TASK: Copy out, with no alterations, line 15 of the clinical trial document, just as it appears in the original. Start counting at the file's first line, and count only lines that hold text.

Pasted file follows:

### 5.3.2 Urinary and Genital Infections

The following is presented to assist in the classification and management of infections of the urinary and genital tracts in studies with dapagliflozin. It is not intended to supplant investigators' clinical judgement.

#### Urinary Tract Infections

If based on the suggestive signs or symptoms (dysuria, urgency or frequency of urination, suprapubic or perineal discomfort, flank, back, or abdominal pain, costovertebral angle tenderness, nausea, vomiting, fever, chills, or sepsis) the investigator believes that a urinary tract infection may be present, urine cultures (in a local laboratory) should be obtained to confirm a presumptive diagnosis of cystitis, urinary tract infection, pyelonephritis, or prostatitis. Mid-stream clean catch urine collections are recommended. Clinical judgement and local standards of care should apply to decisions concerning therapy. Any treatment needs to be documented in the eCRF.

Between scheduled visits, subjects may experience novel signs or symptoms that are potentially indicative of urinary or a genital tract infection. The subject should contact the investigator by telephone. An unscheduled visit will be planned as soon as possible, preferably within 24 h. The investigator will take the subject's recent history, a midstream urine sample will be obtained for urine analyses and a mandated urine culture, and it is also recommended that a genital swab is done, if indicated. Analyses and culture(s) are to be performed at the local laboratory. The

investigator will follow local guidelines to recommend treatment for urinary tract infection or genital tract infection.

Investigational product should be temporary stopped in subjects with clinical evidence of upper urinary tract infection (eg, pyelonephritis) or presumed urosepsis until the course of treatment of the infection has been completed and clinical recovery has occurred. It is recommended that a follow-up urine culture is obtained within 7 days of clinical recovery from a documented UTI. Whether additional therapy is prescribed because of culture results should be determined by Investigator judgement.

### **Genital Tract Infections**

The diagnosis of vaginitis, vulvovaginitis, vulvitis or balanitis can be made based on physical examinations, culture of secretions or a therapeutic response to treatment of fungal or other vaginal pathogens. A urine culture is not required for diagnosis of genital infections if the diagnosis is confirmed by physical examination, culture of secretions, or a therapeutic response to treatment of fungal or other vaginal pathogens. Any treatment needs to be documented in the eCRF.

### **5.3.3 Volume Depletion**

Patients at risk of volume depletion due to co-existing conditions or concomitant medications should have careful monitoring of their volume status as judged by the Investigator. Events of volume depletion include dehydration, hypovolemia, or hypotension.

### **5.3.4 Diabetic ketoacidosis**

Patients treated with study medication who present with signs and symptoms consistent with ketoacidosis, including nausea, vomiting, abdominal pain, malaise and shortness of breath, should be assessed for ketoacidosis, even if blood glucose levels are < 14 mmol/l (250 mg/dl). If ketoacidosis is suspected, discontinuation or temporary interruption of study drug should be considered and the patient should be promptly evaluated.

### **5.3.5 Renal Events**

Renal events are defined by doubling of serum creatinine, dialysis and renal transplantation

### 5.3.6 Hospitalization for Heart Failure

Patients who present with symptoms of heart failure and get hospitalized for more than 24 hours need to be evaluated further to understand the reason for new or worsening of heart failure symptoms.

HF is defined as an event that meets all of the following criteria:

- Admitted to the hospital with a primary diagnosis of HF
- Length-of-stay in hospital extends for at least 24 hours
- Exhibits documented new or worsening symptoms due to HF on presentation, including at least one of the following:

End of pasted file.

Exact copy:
Renal events are defined by doubling of serum creatinine, dialysis and renal transplantation